Palin‘s publisher says in the speed-it-up release date meant there was just no time to put an index together.  Since publication, however, that little problem has been solved by the Internet.  No fewer than five online indices of “Going Rogue” have now been created.  “The Washington Post” Web site, “Slate.com,” “Huffington Post” and the “New Republic” have combed all through Palin‘s book, organizing, alphabetizing and otherwise sorting the proper nouns into handy lists. 

These are not parodies.  They are real.  You really will find Baldwin, Alec, preference for Stephen over on 314.  Thank you, “Slate.com.”  There‘s also a proper name index for the book that appears to be independently produced.  At least, it has its very own Web site. 

And if you go to “GoingRogueIndex.com,” you will find that this happens.  You don‘t even have to click anything.  This song just starts right up inexplicably as you browse the index.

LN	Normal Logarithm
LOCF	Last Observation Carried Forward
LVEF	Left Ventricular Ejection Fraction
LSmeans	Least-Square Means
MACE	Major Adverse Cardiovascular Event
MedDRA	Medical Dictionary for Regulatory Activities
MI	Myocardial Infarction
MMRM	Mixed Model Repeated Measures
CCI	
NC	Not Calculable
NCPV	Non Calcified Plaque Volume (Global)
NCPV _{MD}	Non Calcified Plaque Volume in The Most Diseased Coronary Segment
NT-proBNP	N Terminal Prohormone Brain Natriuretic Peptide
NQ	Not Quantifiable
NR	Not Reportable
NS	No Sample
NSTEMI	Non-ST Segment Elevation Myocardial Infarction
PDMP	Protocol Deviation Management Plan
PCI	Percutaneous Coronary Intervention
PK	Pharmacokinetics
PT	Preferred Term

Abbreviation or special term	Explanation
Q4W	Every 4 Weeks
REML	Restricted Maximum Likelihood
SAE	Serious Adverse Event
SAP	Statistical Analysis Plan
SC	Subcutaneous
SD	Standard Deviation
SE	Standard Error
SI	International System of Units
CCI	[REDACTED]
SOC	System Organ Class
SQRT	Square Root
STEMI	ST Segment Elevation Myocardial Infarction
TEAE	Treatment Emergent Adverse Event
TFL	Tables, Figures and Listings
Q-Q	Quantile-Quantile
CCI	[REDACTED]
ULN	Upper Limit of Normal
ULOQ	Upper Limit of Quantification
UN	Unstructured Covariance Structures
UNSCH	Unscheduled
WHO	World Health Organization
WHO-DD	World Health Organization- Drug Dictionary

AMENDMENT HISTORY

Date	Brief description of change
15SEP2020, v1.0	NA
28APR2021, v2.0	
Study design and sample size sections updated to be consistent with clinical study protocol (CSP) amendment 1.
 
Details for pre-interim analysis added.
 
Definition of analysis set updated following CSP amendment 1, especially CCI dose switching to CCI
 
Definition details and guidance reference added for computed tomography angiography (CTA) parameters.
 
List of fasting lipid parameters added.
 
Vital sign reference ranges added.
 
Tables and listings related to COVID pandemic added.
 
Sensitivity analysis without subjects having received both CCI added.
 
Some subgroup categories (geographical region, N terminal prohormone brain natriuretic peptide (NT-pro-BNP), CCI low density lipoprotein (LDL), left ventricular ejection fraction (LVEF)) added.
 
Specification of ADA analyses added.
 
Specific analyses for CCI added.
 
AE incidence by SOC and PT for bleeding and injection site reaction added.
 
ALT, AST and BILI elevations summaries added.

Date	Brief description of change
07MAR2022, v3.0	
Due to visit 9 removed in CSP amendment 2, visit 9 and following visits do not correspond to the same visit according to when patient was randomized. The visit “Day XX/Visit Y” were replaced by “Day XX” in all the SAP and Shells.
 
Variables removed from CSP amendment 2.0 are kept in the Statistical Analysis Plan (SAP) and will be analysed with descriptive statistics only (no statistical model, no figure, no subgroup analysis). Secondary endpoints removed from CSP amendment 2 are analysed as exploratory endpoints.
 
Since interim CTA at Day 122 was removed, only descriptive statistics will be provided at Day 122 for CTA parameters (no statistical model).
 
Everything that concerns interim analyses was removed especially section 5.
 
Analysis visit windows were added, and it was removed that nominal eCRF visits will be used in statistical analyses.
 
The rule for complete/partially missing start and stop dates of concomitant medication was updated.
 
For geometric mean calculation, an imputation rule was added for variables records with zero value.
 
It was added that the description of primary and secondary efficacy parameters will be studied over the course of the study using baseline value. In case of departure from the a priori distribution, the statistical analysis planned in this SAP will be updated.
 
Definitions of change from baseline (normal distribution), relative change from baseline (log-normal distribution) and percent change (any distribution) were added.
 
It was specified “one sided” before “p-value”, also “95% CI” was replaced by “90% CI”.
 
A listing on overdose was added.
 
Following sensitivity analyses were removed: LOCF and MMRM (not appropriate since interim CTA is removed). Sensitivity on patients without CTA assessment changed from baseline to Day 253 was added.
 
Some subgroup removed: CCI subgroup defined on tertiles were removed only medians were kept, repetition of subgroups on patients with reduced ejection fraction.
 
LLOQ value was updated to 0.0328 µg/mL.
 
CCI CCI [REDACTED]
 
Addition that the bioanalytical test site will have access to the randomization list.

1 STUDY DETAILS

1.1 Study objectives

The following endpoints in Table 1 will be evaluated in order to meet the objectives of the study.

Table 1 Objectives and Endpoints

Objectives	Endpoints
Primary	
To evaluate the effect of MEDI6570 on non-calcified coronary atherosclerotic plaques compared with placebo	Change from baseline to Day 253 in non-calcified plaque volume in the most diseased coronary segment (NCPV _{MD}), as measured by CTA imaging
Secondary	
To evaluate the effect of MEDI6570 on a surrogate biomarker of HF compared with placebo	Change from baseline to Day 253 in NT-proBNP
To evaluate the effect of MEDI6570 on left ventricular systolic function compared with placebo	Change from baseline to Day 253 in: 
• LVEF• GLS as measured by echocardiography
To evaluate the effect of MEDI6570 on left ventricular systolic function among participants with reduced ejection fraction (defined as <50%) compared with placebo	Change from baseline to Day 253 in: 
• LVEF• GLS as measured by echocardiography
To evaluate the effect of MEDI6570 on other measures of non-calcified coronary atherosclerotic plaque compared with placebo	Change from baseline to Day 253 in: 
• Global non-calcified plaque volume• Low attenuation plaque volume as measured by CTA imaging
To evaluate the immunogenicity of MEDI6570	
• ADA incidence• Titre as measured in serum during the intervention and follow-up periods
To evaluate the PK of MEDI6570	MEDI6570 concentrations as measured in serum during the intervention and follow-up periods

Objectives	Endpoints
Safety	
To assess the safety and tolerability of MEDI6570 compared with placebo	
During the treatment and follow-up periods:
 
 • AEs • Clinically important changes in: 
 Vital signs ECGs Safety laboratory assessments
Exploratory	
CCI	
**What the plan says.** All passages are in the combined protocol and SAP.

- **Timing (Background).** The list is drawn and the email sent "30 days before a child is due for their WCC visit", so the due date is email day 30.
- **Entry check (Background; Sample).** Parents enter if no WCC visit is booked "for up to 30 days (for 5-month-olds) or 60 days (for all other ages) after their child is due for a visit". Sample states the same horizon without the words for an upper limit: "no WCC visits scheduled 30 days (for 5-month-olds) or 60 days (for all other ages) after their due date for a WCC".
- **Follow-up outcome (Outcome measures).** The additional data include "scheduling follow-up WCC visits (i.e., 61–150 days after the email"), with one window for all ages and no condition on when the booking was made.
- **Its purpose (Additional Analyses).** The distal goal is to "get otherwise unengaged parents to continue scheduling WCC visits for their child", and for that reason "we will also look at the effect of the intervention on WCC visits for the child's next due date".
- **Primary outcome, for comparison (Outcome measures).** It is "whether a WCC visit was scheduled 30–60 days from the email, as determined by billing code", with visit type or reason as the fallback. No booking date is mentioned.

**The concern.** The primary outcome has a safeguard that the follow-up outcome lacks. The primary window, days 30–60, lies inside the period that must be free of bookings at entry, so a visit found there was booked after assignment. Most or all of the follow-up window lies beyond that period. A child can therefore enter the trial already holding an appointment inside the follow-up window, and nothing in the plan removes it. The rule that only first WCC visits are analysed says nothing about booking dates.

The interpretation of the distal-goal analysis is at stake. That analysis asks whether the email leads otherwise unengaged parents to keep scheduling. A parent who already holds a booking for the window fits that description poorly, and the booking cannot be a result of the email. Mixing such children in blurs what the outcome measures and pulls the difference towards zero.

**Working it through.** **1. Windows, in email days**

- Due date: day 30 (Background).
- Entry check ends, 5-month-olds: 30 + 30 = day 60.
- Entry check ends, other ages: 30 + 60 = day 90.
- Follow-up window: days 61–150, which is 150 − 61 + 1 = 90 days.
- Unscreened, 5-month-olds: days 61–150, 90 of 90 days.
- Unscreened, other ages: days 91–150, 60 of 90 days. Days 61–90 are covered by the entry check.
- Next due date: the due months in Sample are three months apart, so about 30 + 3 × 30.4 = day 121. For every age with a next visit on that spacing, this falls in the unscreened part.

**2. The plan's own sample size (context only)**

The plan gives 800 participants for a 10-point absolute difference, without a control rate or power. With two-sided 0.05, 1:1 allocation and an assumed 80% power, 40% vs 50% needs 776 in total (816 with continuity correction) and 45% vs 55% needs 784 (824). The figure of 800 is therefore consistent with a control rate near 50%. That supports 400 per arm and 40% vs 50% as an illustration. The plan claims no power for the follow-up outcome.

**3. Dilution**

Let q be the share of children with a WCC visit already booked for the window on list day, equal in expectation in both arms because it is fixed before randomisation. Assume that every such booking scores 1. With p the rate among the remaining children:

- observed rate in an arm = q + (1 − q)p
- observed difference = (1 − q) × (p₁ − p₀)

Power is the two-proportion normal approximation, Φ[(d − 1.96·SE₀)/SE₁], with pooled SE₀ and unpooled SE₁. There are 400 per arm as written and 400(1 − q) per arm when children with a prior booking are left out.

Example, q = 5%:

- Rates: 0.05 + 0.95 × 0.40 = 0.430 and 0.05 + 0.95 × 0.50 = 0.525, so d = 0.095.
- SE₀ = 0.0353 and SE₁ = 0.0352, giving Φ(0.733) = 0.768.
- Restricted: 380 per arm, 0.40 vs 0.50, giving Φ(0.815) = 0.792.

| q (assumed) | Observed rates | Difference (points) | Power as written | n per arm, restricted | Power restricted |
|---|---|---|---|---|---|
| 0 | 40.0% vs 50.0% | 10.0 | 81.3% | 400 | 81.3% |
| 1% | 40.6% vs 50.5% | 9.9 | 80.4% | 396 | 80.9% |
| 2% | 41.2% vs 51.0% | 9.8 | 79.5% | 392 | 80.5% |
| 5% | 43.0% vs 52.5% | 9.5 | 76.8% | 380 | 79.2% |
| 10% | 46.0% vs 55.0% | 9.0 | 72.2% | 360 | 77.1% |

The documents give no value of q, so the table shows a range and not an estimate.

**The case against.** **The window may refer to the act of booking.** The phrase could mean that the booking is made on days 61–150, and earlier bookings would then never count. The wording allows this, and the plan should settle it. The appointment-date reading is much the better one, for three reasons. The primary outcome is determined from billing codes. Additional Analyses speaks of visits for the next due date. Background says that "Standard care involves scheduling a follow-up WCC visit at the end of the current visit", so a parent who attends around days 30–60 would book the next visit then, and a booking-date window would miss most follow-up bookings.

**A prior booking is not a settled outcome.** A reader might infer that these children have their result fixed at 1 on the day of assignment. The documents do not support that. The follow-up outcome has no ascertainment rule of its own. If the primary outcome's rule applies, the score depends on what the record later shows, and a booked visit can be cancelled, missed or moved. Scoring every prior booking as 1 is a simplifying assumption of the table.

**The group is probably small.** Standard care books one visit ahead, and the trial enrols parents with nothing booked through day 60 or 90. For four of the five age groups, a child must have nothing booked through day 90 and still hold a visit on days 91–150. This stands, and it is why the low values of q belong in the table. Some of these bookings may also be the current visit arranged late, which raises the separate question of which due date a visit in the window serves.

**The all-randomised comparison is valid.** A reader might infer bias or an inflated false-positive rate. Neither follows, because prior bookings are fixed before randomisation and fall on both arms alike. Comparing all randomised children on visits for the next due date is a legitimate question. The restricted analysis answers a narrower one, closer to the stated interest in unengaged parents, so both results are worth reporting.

We looked into it.  The song is by a guy named Udo Jurgens(ph).  It‘s German and its title translates roughly to “Madonna in Hell.”  As I really like my job, I do not care to lose it.  I will allow you to make your own joke about that here. 

OK.  Ready to move on?  Good.  All right.  And today, in “invoking God to make your own creepy political point” news, earlier this week, we reported on how Psalm 109:8 has been merchandised recently by particularly virulent haters of the president. 

Psalm 109:8 reads, quote, “Let his days be few and let another take his office.”  The psalm then continues, “Let his children be fatherless and his wife a widow.  Let his children continually be vagabonds and beg.  Let them seek their bread also from their desolate places.  Let the creditor seize all that he has and let strangers plunder his labor.  Let there be none to extend mercy to him nor let there be any favor to his fatherless children.”